The Mad King

By Edgar Rice Burroughs

Page 209

Leopold's head in his arms. The bishop and the doctor bent
over the limp form. The Princess Emma stood a little apart. She had
leaped from the couch where she had been lying. Her eyes were wide
in horror. Her palms pressed to her cheeks.

It was upon this scene that a hatless, dust-covered man in a red
hunting coat burst through the door that had admitted Maenck. The
man had seen and recognized the conspirator as he climbed to the top
of the limousine and dropped within the cathedral grounds, and he
had followed close upon his heels.

No one seemed to note his entrance. All ears were turned toward the
doctor, who was speaking.

"The king is dead," he said.

Maenck raised himself upon an elbow. He spoke feebly.

"You fools," he cried. "That man was not the king. I saw him steal
the king's clothes at Blentz and I followed him here. He is the
American--the impostor." Then his eyes, circling the faces about him
to note the results of his announcements, fell upon the face of the
man in the red hunting coat. Amazement and wonder were in his face.
Slowly he raised his finger and pointed.

"There is the king," he said.

Every eye turned in the direction he indicated. Exclamations of
surprise and incredulity burst from every lip. The old chancellor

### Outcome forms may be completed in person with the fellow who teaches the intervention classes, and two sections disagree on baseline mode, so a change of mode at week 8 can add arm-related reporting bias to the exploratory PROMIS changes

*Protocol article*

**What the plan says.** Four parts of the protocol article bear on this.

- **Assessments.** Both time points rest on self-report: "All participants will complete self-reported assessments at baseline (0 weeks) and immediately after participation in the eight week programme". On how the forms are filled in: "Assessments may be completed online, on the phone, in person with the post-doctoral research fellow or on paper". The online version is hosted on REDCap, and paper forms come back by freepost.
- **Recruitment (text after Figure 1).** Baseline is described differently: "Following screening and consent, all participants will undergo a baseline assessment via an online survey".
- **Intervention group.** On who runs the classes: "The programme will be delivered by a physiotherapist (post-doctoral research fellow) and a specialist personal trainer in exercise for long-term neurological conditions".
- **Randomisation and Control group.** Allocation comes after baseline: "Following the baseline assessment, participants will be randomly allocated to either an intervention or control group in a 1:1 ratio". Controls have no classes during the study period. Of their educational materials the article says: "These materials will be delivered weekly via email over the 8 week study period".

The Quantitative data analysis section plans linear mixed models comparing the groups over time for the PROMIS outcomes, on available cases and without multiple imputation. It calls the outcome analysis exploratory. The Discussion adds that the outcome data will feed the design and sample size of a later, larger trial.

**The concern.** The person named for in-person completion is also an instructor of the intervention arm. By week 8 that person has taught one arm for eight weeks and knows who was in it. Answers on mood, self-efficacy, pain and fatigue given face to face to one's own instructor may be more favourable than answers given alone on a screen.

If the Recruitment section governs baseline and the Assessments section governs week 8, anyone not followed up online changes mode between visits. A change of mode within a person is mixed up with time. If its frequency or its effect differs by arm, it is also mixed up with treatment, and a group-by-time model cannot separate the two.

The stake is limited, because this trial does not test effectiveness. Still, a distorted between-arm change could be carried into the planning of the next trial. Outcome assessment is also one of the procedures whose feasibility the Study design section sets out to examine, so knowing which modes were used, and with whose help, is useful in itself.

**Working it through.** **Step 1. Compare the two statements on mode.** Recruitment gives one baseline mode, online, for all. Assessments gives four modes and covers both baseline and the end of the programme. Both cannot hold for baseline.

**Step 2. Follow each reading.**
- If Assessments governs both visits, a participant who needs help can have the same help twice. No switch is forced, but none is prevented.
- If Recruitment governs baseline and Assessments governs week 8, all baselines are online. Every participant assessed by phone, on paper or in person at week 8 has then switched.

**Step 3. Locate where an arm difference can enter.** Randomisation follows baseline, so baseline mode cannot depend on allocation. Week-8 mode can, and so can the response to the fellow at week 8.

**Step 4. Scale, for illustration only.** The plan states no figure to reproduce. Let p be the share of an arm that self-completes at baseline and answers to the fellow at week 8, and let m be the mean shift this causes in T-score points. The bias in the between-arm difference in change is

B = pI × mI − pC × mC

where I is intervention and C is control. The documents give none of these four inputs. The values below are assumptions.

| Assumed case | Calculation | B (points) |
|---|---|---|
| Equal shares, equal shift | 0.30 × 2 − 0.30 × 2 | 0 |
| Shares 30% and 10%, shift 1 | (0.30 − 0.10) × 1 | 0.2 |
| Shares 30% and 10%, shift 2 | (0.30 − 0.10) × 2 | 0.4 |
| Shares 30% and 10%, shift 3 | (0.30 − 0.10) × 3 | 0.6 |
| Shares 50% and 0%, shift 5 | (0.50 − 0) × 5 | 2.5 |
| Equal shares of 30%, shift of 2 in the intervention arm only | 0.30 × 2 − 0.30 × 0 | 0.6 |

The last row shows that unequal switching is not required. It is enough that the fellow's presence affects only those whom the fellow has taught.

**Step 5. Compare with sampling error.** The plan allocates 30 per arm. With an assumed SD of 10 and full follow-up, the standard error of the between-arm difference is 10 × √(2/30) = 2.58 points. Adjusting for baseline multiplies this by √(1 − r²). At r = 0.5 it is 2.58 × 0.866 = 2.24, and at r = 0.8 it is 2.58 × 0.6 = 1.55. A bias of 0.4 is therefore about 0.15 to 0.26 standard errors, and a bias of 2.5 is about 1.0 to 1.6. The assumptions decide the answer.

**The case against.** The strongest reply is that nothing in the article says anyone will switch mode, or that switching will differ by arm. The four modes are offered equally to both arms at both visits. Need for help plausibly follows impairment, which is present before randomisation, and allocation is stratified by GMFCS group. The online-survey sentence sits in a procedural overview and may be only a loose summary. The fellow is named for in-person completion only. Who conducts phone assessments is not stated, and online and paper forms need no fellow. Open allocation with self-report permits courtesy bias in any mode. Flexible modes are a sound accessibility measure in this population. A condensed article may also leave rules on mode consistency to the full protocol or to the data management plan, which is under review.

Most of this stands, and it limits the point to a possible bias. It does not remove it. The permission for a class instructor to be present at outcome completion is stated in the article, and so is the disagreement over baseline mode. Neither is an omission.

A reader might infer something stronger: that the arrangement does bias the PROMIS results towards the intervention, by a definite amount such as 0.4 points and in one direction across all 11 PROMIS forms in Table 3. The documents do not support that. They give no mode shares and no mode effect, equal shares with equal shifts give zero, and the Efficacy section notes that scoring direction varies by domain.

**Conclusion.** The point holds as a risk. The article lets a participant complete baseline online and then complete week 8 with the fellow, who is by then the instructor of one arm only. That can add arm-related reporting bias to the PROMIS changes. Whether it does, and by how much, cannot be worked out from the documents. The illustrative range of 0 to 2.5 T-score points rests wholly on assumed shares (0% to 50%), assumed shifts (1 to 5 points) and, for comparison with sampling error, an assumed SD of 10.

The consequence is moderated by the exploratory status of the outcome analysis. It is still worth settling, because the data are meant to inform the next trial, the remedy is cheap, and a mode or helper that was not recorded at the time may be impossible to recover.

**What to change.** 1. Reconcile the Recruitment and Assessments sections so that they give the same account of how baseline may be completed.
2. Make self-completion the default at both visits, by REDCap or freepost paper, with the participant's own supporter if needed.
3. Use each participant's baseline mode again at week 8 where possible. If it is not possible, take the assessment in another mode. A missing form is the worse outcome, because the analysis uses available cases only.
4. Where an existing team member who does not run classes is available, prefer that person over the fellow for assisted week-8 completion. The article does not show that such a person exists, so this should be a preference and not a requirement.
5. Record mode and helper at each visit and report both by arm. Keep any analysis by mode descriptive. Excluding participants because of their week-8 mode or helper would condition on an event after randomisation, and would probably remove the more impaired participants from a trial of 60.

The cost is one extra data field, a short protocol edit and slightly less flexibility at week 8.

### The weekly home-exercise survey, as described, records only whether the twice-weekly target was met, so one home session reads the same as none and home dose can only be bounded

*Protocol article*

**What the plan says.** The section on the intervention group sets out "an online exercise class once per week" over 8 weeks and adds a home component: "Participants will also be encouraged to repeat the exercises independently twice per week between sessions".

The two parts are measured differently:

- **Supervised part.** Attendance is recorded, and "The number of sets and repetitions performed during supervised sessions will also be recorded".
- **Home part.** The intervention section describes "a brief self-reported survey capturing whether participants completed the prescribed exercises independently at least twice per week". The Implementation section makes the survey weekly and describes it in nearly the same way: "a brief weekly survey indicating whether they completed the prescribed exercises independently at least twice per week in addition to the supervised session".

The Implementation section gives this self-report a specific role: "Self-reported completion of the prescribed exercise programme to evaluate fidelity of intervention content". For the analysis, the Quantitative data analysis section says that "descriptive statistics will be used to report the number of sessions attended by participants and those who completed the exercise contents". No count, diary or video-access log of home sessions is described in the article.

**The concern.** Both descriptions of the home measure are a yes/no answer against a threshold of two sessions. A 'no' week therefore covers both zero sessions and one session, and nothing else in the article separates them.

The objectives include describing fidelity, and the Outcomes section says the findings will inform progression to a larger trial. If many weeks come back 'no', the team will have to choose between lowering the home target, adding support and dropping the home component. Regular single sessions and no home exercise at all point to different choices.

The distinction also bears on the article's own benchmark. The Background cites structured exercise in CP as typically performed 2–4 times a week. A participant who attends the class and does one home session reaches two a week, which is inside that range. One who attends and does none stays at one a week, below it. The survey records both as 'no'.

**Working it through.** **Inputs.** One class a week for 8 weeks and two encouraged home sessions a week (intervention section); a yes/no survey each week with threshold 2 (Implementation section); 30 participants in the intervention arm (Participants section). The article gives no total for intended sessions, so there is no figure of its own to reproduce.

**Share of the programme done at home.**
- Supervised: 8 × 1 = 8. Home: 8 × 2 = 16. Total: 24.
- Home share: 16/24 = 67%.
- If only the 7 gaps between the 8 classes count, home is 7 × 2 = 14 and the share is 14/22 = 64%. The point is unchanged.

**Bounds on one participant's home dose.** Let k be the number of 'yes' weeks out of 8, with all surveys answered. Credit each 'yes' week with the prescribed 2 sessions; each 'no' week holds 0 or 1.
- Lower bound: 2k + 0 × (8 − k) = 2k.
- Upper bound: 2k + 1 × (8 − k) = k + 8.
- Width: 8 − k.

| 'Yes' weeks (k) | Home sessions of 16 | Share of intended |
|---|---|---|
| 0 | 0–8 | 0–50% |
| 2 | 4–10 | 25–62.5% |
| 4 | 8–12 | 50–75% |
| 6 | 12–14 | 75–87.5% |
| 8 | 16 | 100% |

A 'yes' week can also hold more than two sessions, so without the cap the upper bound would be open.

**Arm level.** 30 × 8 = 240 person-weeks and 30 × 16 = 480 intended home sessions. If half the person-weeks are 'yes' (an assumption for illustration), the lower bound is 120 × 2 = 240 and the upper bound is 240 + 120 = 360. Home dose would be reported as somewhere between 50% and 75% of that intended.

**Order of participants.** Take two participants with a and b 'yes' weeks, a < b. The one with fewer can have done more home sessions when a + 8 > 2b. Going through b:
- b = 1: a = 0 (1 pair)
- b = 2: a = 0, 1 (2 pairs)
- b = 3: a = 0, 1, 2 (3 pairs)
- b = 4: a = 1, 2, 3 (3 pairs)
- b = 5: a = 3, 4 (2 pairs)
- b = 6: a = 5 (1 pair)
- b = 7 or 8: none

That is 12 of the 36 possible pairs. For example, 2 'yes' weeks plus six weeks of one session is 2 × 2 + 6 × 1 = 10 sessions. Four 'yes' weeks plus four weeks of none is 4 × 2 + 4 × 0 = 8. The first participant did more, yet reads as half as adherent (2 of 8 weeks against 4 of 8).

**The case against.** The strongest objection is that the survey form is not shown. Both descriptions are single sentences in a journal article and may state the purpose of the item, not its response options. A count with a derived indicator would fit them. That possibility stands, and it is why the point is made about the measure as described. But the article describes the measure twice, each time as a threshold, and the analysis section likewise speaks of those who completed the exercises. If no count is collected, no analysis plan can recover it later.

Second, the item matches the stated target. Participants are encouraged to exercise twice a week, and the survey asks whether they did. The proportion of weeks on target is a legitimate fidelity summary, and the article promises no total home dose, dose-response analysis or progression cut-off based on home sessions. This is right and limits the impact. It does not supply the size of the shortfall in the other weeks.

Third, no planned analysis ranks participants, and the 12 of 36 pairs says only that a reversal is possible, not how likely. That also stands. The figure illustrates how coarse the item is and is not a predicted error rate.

looked from the man in the red hunting coat to the still form of the
man upon the floor in the blood-spattered marriage garments of a
king of Lutha. He let the king's head gently down upon the carpet,
and then he rose to his feet and faced the man in the red hunting

"Who are you?" he demanded.

Before Barney could speak Lieutenant Butzow spoke.

"He is the king, your highness," he said. "I rode with him to
Blentz to free Mr. Custer. Both were wounded in the courtyard in the
fight that took place there. I helped to dress their wounds. The
king was wounded in the breast--Mr. Custer in the left leg."

Prince von der Tann looked puzzled. Again he turned his eyes
questioningly toward the newcomer.

"Is this the truth?" he asked.

Barney looked toward the Princess Emma. In her eyes he could read
the relief that the sight of him alive had brought her. Since she
had recognized the king she had believed that Barney was dead. The
temptation was great--he dreaded losing her, and he feared he would
lose her when her father learned the truth of the deception that had
been practiced upon him. He might lose even

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